To deem behavior or opinion as extremist depends on a particular point of view.
In January, a million people gathered behind world leaders who elbowed each other to be out in front of a “Je Suis Charlie” banner. When normality does not sell, as Vincente del Bosque puts it, elites cut out an increasingly radical profile. Behind them, among the masses, it looks as if intolerance is drawing a crowd.
But it begs the question, if we have civilized ourselves in part by cultivating tolerance, then why do we appear to be living in times of such virulent extremism? Are many of us so inundated with radical political viewpoints and infatuated with war that we now assume that the word “intolerant” cannot be associated with the expression of our own (Western) politically extremist views?
To deem behavior or opinion as extremist depends on a presumptive point of view. I would like to think that the preferred standpoint is one that draws from the better lessons that humanism and restoration thinking has to offer. That is to say, we should seek to foster the pursuit of common goods and rights.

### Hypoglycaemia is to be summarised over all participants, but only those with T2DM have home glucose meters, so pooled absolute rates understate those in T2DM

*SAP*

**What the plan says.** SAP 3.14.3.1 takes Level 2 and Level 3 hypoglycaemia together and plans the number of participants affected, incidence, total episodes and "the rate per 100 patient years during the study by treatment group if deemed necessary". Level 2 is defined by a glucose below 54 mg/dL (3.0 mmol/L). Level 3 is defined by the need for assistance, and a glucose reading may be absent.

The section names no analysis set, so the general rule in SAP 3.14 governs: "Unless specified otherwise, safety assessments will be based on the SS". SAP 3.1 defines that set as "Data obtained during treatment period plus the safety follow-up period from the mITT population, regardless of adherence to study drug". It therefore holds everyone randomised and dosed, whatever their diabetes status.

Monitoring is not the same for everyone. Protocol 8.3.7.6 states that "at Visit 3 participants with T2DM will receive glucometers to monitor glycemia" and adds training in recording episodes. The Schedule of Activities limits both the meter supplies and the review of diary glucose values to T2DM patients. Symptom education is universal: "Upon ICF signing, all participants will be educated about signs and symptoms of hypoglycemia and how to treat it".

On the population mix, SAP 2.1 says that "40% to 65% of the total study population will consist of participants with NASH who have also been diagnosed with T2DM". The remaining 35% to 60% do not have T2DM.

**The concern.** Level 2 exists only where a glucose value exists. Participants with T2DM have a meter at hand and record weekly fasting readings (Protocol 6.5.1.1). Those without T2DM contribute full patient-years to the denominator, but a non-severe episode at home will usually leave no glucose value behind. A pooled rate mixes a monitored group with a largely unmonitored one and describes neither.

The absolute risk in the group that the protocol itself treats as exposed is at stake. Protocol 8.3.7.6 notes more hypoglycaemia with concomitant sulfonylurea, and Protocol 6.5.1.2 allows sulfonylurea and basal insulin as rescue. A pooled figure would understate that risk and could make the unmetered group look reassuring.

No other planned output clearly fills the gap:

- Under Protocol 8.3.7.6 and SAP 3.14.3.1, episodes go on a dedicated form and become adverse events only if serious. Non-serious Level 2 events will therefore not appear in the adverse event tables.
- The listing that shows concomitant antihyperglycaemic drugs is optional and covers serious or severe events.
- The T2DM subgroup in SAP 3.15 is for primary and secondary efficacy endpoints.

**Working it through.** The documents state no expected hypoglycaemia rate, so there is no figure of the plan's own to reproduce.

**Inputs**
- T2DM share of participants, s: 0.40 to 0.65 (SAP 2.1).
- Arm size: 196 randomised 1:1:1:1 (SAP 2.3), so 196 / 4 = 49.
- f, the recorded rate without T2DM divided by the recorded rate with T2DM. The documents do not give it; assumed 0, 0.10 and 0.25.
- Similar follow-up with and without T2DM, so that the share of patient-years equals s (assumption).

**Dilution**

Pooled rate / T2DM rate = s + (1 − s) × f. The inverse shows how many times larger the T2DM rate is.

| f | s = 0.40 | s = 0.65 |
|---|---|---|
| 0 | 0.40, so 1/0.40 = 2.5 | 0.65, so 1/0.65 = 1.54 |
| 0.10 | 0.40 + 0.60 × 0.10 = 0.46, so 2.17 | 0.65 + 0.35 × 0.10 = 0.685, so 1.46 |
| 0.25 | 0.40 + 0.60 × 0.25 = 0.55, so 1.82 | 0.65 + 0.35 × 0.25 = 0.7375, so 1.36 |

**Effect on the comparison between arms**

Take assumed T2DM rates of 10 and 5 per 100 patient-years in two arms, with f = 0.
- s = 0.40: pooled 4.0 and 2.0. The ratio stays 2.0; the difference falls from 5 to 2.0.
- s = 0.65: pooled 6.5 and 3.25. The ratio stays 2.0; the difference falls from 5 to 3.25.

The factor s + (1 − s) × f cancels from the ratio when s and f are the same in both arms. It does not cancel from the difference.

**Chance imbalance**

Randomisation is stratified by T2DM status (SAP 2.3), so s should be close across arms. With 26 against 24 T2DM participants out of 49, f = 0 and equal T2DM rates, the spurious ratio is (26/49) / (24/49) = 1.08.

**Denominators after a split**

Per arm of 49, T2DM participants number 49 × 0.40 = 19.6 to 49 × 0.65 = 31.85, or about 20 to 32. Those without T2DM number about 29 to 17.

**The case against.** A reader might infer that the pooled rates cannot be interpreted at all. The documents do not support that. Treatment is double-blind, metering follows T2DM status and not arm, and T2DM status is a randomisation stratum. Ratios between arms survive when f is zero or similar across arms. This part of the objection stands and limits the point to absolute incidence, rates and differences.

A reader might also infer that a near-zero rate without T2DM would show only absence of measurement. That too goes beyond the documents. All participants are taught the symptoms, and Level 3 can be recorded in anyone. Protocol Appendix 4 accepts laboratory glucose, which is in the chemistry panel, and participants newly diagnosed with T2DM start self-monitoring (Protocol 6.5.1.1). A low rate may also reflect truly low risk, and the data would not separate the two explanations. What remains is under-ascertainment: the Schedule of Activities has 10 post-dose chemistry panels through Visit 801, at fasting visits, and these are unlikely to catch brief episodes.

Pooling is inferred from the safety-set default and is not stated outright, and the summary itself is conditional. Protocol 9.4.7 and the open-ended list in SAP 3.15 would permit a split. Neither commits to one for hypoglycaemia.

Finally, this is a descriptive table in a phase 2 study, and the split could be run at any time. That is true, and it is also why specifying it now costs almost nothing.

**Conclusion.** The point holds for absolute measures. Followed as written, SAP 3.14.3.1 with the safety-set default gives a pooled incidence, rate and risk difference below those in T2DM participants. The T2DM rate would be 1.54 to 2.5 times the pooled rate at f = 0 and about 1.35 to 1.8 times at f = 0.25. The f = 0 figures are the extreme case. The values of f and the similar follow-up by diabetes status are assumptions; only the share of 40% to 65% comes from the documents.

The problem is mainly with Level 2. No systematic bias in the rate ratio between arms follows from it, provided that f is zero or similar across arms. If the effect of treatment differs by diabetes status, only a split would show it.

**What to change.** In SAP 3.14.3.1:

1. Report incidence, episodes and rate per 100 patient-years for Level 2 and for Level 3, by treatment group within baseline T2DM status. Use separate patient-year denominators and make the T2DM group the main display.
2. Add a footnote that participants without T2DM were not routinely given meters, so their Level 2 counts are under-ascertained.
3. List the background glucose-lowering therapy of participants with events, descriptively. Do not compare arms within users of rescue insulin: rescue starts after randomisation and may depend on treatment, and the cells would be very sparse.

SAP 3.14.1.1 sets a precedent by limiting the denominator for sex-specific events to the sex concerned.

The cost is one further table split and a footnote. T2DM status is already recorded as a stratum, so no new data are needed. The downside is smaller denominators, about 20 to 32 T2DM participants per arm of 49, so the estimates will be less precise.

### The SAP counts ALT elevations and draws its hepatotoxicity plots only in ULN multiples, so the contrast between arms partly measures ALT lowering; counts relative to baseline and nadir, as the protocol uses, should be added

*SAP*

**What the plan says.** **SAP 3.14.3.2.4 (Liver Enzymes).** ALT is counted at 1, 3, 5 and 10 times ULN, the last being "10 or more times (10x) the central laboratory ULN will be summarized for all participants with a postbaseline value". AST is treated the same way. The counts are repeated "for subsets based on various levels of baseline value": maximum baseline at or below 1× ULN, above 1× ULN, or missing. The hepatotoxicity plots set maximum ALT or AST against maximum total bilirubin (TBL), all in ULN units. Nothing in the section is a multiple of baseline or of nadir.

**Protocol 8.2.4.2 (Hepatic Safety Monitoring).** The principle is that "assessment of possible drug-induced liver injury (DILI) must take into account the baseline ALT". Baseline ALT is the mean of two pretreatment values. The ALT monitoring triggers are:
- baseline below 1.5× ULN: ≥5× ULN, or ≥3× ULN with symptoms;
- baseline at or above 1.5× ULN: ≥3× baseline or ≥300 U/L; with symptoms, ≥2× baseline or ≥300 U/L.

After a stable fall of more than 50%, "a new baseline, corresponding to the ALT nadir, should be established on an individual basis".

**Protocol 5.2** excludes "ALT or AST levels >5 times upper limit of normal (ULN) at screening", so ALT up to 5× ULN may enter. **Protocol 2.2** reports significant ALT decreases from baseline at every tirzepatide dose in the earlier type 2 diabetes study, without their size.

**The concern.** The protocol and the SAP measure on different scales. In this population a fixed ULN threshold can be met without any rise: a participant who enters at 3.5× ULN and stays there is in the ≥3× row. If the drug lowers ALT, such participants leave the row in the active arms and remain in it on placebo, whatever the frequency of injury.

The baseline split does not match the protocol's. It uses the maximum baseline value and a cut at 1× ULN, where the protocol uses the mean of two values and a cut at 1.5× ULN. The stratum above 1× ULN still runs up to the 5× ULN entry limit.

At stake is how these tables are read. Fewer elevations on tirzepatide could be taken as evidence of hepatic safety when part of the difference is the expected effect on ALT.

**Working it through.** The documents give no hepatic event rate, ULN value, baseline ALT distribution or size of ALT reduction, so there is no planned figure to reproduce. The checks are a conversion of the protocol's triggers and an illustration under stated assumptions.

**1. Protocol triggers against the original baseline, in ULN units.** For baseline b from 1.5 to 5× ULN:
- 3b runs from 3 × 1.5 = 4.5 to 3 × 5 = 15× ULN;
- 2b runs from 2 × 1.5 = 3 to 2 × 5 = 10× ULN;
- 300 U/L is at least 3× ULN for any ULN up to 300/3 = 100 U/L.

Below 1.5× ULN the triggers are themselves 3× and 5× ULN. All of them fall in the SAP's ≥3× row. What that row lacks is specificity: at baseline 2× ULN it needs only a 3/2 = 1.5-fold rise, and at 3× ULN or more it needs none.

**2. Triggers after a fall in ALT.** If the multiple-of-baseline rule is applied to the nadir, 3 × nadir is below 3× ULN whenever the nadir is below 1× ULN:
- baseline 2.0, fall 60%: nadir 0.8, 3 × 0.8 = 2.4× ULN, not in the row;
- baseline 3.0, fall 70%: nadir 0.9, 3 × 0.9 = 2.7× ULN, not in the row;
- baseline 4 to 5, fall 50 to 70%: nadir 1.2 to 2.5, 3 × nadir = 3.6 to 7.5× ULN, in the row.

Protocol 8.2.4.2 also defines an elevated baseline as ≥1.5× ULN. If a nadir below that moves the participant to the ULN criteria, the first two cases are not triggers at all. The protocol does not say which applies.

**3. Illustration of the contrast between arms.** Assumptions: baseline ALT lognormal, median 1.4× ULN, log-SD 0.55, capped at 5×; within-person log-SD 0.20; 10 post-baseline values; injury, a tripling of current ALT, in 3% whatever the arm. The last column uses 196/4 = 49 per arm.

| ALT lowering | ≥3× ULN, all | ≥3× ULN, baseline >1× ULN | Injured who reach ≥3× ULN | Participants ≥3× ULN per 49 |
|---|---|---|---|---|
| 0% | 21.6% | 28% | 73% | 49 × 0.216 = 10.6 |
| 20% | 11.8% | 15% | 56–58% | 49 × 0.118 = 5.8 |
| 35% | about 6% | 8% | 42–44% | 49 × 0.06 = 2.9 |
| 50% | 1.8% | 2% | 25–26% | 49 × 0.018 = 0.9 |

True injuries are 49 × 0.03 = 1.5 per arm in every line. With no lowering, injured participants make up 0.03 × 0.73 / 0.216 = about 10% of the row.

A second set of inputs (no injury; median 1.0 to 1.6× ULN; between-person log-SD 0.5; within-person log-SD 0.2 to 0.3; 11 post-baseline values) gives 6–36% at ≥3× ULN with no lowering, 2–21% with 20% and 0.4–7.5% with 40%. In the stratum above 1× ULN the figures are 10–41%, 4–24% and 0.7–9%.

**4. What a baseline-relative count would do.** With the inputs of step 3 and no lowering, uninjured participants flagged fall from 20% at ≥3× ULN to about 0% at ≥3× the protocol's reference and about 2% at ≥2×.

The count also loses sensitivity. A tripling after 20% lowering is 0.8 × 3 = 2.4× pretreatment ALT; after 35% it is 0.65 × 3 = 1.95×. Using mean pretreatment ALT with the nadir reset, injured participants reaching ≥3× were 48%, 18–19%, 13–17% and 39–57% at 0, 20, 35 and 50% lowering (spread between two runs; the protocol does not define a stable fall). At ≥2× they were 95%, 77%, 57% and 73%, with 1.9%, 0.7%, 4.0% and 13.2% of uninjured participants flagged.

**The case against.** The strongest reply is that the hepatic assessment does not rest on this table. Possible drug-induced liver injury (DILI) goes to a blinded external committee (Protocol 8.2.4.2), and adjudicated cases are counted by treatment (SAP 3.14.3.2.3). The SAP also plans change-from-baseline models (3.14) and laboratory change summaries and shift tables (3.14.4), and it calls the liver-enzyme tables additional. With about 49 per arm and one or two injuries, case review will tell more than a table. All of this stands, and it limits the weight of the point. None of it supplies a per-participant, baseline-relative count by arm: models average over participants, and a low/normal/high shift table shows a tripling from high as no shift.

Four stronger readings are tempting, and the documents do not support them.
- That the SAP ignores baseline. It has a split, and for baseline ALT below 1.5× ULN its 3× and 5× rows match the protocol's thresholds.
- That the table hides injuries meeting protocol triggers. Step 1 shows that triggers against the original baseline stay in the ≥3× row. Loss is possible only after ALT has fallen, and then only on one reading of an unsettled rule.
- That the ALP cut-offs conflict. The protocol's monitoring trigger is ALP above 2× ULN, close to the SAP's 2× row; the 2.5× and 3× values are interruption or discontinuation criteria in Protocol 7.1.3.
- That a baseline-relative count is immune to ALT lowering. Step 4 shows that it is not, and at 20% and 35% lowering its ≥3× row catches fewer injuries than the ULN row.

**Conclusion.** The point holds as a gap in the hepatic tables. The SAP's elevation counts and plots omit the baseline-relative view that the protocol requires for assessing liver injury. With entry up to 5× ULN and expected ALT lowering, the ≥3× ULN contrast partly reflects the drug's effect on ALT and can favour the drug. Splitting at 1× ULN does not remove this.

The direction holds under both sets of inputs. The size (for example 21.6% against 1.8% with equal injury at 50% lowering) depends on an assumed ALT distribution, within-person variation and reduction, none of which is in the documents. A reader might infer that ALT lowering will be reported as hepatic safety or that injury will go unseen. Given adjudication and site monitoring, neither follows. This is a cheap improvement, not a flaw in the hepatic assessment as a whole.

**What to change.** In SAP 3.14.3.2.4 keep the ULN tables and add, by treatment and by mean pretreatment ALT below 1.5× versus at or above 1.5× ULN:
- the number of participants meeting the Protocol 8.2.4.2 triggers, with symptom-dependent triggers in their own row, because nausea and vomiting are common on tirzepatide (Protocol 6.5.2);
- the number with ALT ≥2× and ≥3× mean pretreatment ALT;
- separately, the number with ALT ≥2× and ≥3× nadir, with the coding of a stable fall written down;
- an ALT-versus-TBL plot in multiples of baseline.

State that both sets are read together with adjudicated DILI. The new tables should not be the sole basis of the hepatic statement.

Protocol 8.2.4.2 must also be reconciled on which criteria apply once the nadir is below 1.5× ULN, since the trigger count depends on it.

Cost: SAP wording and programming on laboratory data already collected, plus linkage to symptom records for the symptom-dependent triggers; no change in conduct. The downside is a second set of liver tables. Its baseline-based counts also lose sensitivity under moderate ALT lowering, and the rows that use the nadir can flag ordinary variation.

At the same time, we ought to recoil from presuming to have the key to universality and from too firmly pressing our own fears into a dogmatic ideology, as evidenced in the Global War on Terror. Viewed this way, the authoritarian militarism that now often stands, nudging to make war, close to the heart of establishment politics in many Western countries finds a mirror image in militant jihadists, who do the same for Islam.
Appetite for Violence
Mohammed Tuaiman, a 13-year-old Yemeni boy, hounded by nightmares over fear of drones,